The label refresh aims to enhance readability of product names, features, and benefits, making it easier to find the right vitamins and supplements for any wellness journey
MegaFood recently announced a label makeover for several key product lines to give the brand a more modern look. The new label design rollout has kicked off with the brand’s best-sellers: like Blood Builder Iron, Baby & Me 2 Prenatal supplements and MegaFood Multivitamins with additional products scheduled to hit shelves down the road.
The new design maintains familiar MegaFood visual elements—such as its green brand name, yellow background color and featured real food and/or herbal ingredients—with enhanced readability of product names and varieties, and clear call out of important product features and benefits to make it easier for consumers to select the best product to support their health needs and wellness goals.
Matt Smith, VP of Marketing at MegaFood, said the main goals were to refresh and modernize the brand image, as well as to reinforce the distinctive brand assets while broadening the appeal.
Another key touchpoint was to elevate and communicate meaningful features and benefits.
"While our packaging has undergone a refresh, the way we craft our vitamins, minerals, and supplements with quality nutrients and real food ingredients hasn't changed," said Smith. "We're excited that the fresh new look will help put these differentiators front and center for consumers and we look forward to continuing to roll this out to our wide variety of products in the coming months."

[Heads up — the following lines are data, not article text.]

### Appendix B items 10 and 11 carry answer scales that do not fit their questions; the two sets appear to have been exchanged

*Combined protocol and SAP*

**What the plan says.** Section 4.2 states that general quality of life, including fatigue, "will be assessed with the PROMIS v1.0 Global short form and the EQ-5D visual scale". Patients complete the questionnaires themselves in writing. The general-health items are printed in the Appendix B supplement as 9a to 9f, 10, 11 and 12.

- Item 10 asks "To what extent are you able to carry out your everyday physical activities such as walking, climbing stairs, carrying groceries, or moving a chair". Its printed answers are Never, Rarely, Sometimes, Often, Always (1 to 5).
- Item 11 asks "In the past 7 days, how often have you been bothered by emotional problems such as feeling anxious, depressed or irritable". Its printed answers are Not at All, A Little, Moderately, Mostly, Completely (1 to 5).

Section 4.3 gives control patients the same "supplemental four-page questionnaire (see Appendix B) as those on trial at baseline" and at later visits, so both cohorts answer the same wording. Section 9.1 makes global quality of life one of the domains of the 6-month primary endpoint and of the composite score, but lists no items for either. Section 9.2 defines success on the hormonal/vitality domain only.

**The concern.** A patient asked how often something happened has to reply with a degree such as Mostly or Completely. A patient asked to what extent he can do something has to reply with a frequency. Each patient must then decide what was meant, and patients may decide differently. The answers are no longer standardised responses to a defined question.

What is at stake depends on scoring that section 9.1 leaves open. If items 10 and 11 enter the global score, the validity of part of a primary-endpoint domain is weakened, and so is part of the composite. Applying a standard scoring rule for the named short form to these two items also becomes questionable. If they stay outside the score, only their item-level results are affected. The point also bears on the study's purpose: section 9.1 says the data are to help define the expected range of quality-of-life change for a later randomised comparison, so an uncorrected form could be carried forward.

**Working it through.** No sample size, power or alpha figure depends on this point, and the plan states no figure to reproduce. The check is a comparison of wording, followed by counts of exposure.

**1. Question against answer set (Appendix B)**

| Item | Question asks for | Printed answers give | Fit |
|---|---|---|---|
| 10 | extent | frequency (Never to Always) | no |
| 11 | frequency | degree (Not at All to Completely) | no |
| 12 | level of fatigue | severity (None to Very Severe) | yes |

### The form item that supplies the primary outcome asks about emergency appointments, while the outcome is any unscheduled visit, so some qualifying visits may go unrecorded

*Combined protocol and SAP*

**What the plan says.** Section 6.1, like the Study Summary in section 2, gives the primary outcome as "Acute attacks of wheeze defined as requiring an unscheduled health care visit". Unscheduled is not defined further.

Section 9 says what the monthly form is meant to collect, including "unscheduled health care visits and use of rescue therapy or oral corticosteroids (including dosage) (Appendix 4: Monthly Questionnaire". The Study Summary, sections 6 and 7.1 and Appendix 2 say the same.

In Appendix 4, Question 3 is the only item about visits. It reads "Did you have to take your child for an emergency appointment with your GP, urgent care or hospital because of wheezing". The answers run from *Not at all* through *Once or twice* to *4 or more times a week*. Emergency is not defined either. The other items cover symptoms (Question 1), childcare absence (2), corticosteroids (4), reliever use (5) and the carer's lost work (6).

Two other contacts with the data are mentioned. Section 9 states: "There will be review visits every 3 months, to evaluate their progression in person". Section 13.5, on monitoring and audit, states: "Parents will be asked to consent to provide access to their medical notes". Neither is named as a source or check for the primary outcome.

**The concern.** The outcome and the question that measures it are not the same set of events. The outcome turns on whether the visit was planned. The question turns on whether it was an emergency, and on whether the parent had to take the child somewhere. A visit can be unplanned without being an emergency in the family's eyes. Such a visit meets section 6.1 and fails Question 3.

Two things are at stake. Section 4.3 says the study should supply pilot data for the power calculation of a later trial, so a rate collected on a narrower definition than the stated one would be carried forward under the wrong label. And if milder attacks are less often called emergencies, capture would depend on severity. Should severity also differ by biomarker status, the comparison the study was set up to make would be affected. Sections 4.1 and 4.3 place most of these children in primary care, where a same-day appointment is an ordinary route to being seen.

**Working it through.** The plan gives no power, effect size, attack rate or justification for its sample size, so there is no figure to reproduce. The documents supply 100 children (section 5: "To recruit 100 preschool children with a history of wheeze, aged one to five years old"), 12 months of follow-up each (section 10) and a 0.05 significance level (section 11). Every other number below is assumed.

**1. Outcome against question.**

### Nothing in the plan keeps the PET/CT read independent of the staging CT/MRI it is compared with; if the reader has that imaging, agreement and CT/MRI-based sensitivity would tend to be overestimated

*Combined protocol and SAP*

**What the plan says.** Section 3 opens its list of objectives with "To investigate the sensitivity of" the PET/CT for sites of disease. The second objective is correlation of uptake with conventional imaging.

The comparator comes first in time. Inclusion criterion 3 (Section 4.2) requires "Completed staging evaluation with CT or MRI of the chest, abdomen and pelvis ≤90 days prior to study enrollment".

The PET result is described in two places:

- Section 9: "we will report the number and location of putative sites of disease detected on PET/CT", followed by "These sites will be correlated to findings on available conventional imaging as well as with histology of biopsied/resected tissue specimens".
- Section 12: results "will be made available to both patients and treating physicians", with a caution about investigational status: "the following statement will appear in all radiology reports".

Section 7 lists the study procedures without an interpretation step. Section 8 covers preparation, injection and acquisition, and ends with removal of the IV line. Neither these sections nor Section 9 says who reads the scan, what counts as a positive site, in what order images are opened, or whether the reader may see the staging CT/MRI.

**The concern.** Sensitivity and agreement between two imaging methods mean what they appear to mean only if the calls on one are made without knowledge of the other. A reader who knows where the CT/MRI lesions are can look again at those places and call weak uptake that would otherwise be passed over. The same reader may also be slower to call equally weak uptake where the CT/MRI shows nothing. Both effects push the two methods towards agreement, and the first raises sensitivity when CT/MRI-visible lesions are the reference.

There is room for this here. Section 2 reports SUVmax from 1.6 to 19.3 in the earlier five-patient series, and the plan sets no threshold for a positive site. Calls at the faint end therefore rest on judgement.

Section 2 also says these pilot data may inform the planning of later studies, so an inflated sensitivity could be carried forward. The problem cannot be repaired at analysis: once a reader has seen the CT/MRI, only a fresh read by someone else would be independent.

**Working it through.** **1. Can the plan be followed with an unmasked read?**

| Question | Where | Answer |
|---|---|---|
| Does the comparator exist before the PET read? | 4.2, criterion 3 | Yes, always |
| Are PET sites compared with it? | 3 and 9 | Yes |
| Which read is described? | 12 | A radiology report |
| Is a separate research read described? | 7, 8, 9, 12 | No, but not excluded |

Smith added that he wanted to make it easier for shoppers to see and find MegaFood on the shelf and ensure third party certifications, such as non-GMO and USDA Organic were front and center.
“Our core consumers are supplement savvy and highly engaged,” said Smith. “They are solution-focused and look for reasons to believe the product will be safe, healthy and effective for them and their families. They want simple and direct messaging and care about the source of ingredients and how products are made and they expect this information not just on packaging but also clearly communicated on the brand’s site. This level of transparency is vitally important to us at MegaFood.”
Smith said the biggest challenge for MegaFood was creating a new design that would appeal to new customers without alienating or confusing current brand users. Another difficult task was Striking a balance between the brand essence and a more modern approach.
“Maintaining current package structure, including materials, with a strong desire and commitment to explore more sustainable packaging options. This is a top priority for us at MegaFood and we are excited to incorporate more sustainable packaging in the near future,” said Smith.
MegaFood executed its own research, which Smith said was key in measuring the new design’s appeal, fit with the brand, upsides and any potential negative impacts.
“Throughout the project, we conducted qualitative, quantitative, and shopalong consumer research studies with both current MegaFood customers and those not yet customers, to evaluate a number of label design concepts and on-pack claims and messages,” said Smith. “This research helped inform final design optimization.”
Smith said when doing a packaging overhaul, first and foremost, give yourself time. “Packaging is the most important consumer touchpoint and major changes can make or break brands. Don’t rush it. Next, be sure to approach it with the deepest consumer-centricity and empathy—understand the strengths, weaknesses and opportunities of your brand and your packaging to ensure you don’t end up walking away from something that is core to your brand’s identity. Finally, plan for a lot of testing along the way. It’s important to gather consumer input, and vet concepts and messages before you land on the right direction.”